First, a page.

Netflix hasn’t covered itself in glory recently. Following a tweet back in 2017 that claimed that “love is sharing a password”, the streaming giant made a u-turn on its preferred method of showing affection by effectively banning password sharing. Netflix wants to charge people who share their login details with people outside their household, something that could set a precedent across the entire TV streaming industry.
From a purely business position, it’s a good idea. Netflix could stand to earn US$1.6bn per year just by adding a small levy to extra accounts. Inevitably, though, the announcement hasn’t gone down well with consumers, who may have always shared an account despite not living in the same building. For now, things aren’t so bad. Netflix’s turnaround on password sharing is only at the trial stage, with users in Peru, Chile, and Costa Rica shouldering the burden of seeing if everything works. Unfortunately, this isn’t the first time the company has tried to enforce some kind of password control, suggesting that it will, one day, stick. The obvious question to be asked is just how toxic is password sharing to Netflix’s bottom line?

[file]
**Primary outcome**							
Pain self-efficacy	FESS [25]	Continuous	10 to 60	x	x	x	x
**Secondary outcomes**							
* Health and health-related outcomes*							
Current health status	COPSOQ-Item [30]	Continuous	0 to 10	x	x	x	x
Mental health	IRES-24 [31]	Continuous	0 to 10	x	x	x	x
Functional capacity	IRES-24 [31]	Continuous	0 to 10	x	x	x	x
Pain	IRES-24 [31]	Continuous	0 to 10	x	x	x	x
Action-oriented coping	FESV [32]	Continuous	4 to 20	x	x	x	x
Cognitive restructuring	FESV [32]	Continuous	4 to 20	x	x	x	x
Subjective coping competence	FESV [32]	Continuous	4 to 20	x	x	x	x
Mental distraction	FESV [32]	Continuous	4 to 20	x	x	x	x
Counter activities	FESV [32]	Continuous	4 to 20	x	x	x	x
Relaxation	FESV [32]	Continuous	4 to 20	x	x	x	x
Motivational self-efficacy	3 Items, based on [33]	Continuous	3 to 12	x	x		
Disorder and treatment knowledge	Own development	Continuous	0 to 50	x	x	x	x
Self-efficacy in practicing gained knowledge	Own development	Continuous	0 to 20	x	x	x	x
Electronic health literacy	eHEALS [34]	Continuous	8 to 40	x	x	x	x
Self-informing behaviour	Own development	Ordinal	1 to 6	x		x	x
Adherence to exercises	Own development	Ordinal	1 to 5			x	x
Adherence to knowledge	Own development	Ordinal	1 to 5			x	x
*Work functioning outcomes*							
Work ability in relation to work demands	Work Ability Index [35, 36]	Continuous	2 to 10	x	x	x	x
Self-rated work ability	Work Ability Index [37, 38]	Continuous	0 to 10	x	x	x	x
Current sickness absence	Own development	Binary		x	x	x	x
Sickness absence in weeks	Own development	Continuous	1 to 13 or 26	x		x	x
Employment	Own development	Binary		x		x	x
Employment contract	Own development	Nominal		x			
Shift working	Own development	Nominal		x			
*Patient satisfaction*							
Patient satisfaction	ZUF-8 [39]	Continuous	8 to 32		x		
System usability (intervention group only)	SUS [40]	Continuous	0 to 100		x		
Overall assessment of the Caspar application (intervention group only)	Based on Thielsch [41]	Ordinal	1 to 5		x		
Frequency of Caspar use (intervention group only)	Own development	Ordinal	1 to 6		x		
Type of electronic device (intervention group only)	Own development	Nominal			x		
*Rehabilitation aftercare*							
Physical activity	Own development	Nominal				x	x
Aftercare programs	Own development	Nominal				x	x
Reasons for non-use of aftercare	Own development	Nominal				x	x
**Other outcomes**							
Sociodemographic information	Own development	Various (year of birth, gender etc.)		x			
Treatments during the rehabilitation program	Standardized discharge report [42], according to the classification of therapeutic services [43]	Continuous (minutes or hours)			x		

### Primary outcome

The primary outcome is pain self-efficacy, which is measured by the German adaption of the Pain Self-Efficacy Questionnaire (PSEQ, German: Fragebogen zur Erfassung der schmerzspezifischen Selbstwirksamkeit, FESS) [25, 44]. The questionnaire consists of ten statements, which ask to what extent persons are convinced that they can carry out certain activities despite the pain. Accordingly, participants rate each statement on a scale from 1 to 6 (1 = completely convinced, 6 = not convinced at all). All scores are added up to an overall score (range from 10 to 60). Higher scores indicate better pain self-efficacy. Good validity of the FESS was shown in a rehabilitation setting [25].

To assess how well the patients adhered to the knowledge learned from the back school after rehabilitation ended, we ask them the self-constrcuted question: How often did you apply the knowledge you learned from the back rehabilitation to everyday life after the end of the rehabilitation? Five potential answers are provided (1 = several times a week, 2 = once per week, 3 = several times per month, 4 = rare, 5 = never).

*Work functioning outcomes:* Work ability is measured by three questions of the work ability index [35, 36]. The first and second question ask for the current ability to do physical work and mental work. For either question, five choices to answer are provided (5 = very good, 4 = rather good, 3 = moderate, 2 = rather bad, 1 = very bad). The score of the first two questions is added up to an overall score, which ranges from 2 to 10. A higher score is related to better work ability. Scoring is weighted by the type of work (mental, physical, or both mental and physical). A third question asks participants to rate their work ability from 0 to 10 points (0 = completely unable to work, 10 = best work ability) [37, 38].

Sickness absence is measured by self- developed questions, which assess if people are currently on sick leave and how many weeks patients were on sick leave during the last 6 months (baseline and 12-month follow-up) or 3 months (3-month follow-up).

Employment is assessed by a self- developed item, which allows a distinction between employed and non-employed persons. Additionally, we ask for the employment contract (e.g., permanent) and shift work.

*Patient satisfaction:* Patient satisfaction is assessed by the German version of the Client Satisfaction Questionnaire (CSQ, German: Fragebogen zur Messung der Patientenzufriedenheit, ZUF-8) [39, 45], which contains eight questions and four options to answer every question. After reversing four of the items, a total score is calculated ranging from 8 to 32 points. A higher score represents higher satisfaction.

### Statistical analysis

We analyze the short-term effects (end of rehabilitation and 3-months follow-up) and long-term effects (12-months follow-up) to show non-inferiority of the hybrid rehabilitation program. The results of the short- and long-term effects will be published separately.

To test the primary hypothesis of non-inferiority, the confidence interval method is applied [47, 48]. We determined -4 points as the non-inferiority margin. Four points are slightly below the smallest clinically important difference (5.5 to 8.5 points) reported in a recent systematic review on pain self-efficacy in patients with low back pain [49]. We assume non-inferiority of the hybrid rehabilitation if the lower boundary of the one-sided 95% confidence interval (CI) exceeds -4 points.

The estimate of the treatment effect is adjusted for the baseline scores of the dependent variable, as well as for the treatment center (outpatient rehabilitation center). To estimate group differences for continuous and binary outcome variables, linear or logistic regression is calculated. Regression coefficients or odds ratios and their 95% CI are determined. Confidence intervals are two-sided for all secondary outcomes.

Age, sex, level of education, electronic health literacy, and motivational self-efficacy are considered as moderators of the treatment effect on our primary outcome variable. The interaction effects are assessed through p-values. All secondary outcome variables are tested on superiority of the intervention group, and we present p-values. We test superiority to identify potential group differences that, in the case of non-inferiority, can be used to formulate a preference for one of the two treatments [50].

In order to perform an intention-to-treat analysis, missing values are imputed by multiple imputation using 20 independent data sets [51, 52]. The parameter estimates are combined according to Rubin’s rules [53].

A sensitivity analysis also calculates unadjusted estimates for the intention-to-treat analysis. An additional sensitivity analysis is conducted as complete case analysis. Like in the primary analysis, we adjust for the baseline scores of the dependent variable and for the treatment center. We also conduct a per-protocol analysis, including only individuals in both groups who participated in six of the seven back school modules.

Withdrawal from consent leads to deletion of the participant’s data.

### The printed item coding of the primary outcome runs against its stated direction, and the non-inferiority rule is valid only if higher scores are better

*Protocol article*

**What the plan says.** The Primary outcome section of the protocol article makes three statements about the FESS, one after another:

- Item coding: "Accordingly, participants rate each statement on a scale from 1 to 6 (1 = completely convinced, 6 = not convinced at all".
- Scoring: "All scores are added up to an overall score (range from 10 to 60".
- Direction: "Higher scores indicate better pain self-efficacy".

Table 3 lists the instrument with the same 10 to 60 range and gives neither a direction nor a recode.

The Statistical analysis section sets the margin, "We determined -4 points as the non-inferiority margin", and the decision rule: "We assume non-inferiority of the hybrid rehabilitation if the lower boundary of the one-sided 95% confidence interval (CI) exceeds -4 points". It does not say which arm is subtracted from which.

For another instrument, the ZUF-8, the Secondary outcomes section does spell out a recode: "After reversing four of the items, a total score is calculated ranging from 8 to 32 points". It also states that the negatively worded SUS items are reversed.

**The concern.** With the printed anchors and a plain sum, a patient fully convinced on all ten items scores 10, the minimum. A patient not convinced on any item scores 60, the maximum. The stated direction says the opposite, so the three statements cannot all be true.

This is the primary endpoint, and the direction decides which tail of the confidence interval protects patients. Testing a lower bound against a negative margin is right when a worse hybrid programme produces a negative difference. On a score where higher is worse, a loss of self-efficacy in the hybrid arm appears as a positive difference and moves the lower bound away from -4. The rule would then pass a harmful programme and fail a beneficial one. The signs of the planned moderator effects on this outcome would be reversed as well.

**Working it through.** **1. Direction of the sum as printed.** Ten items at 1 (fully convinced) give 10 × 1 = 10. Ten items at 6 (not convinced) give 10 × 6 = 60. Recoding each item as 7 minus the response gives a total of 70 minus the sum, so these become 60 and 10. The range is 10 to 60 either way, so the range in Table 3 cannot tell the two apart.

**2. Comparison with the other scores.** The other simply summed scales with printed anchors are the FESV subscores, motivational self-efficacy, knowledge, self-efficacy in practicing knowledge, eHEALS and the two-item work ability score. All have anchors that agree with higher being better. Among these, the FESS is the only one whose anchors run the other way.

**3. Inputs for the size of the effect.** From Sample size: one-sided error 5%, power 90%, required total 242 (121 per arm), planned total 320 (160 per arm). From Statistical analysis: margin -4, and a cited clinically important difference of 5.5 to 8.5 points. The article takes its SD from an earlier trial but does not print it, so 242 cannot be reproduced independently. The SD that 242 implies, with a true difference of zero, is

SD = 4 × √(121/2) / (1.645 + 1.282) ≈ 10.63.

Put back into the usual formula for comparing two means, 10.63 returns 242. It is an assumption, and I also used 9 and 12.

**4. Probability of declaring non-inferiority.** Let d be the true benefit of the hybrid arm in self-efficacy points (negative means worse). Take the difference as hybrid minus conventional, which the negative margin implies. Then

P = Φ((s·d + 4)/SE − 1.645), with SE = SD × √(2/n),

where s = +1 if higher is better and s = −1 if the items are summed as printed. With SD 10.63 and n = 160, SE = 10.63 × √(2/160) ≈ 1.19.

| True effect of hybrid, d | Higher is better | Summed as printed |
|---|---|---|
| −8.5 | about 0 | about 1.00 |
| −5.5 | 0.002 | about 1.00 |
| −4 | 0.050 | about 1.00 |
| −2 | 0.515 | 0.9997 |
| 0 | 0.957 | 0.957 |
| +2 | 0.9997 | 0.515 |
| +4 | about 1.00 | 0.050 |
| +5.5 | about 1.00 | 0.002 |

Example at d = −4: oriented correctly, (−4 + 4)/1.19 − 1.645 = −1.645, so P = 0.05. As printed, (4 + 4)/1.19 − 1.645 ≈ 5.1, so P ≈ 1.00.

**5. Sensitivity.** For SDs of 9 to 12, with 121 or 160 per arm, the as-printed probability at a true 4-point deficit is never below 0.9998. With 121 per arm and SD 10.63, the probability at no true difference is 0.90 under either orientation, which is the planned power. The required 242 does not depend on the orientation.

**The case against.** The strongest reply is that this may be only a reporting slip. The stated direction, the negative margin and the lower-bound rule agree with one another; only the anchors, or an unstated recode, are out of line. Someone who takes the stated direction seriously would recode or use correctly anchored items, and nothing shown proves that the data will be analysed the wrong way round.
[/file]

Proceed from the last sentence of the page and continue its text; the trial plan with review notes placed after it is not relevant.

A study conducted by Transmit Security found that more than half of consumers share one password or another with non-account holders. However, it’s not a victimless bit of mischief. The risk of sharing passwords for businesses can be substantial, as it can result in licensing concerns, reduced capabilities for data collection, and more than a few security issues. A good 80% of data breaches and account hacks are caused by poor password hygiene, which means that Netflix’s thousands of oversharers may actually be toying with their own ability to access the service. Oddly enough, despite the uproar Netflix’s announcement caused on social media, only a reported 10-20% of subscribers will be affected by the new charge, making the reaction seem a bit melodramatic.
Streams and Profiles
It’s worth noting that Netflix was never intended to support password sharing. Terms and conditions do vary around the world but the number of streams and users allowed on each account can be as low as two. Compare that figure to Apple TV’s six streams and five profiles or the four streams and seven profiles allowed on Disney+. All that aside, the new fee on extra accounts does seem like the actions of an increasingly desperate company. To put that comment into context, Netflix experienced its worst three-month period since 2016 at the end of 2021, while predicting its worst quarter since 2011 during the first four months of 2022. It’s a sad state of affairs for such a beloved company but its (sometimes) quantity over quality approach to content always had a brief shelf-life.
For now, Netflix can depend on a small amount of growth from those users who suddenly find themselves having to pay for a service they had previously got for free. It won’t be much – analysts expect revenue growth of about 4% – but it’s better than nothing.